FIG. 14 is a flowchart illustrating detailed steps involved for computing the resonant energy integral step of FIG. 13.
The various characteristics of the present invention stress wave sensor are illustrated in the Figures, with FIG. 12 illustrating one embodiment for the components of the stress wave sensor. The stress wave sensor in accordance with the present invention is generally designated as reference numeral 20.
The amplitude of stress waves is relatively small as compared to low frequency sources of vibration and audible sound. As such, it is preferred to selectively amplify signals in a desired frequency range (i.e. 35-40 KHz) which are associated with stress wave signals. The chosen frequency range is preferably well above structural vibration frequencies, which are commonly between 0 to 20 KHz. The chosen frequency range is also preferably within the range of standard test equipment, and below high frequency acoustic emission sources, which are typically occurring at frequencies over 100 KHz.
Though within the scope of the invention, it is not desirable to selectively amplify the stress wave signals electronically, as such techniques also amplify undesired background noise from the noise floor of the electronic circuitry.
Thus, to maximize the stress wave signal to noise ratio of stress wave sensor 20, the transducing element 22 of sensor 20 is designed to have a primary resonant frequency preferably between 35 KHz and 40 KHz. By choosing this preferred frequency range for the resonant response, the desired selective amplification can be accomplished by mechanical means, prior to conversion to an electrical signal which is further processed by ASC and DSP techniques. To assure sufficient selective amplification of the stress wave signals for many common types of machinery, the resonant gain is preferably approximately 30 db. This resonant gain is defined as the ratio of the sensitivity at the primary resonance to the sensitivity at frequencies below 20 KHz.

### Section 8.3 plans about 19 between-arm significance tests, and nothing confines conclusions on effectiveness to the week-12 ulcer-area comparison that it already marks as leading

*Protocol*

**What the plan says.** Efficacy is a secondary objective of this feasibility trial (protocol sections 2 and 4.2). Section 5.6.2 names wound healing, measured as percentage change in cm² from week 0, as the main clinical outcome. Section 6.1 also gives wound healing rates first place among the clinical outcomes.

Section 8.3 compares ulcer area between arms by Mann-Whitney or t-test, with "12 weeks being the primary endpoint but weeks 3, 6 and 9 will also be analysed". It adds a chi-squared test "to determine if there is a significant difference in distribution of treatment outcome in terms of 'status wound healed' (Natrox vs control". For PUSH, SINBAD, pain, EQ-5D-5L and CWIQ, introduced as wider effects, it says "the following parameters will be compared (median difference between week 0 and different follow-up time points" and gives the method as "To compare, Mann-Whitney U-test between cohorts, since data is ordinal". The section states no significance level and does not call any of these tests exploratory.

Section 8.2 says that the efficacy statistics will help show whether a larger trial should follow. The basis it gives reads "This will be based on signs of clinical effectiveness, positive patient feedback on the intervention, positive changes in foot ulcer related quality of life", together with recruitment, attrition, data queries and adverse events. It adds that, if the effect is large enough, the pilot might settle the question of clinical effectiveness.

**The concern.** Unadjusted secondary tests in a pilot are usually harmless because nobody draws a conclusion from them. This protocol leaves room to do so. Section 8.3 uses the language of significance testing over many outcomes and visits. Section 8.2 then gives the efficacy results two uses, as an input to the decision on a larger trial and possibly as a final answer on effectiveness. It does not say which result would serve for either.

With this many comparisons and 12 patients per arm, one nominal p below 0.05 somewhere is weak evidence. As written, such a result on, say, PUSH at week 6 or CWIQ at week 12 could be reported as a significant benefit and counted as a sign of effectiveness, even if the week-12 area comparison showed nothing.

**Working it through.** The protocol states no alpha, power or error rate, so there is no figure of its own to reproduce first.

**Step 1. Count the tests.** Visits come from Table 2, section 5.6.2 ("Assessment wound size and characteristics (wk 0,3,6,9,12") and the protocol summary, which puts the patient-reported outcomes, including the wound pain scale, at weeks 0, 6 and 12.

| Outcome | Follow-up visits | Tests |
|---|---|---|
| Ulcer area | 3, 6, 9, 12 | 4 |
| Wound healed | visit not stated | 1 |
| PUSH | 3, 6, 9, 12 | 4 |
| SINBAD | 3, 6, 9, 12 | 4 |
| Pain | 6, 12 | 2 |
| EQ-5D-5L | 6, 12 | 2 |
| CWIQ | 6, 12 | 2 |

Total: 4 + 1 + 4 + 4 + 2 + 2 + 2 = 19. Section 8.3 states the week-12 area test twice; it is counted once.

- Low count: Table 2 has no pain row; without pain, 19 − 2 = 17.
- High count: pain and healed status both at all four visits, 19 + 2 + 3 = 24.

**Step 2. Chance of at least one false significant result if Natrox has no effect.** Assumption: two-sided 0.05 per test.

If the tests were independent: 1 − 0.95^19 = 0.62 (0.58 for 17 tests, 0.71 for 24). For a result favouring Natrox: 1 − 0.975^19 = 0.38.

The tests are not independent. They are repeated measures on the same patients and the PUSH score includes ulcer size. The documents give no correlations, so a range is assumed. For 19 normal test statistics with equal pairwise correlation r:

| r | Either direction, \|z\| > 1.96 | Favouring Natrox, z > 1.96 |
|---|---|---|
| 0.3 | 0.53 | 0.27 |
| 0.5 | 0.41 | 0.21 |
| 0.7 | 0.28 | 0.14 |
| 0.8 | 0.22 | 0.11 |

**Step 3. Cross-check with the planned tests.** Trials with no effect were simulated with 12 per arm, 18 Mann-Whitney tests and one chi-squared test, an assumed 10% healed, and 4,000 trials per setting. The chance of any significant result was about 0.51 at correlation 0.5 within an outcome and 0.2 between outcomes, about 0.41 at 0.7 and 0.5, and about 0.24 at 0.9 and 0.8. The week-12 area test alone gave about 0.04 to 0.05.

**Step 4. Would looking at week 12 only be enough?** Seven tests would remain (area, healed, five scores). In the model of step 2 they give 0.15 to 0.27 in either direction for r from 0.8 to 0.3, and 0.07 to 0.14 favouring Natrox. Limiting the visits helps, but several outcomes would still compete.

As seen in FIG. 3, the secondary resonances which may be present in a sensor 20's frequency response may fall within the frequency response curve of a band pass filter (“BPF”), and thus can result in undesirable sensor-to-sensor amplitude variations of a filtered and demodulated stress wave pulse train (“SWPT”).
Another important factor in a stress wave sensor's performance is the overall shape of its frequency response curve. As also seen in FIG. 3, the slopes of the sensor's resonant frequency response, as well as the amplitude of the resonances, determine the amplitude of the BPF's output. The BPF has a relatively flat response between 35 KHz and 40 KHz, and a steep roll-off above and below the pass band, down to the noise floor of the BPF circuitry. From FIG. 3, the frequency where the high pass roll-off intersects the noise floor can be designated f1 and the frequency where the low pass roll-off intersects the noise floor can be designated f2. As seen in FIG. 4, the output of the BPF preferably contains no low frequency signals due to the dynamic response of machine structures (vibration) or audible noise below f1, and no high frequency signals from sources of acoustic emission or secondary resonances at frequencies greater than f2.
Preferably, stress wave sensors 20 in accordance with the present invention have sensor-to-sensor repeatability within a specified or predetermined range, which in one embodiment can be plus or minus ten (10%) percent, though such range is not considered limiting and other ranges can be used and are considered within the scope of the invention. Additionally, manufacturing and testing process also preferably produce sensors 20 with calibration data that is traceable to recognized standards, when using standard test equipment and fixtures. Thus, a standard method and stimulating each sensor 20 and measuring its output over the frequency range f1 to f2 is preferably devised and applied by the present invention. For creating a standard method of stimulating each sensor 20, a Resonant Energy Integral (FIG. 5) can be developed.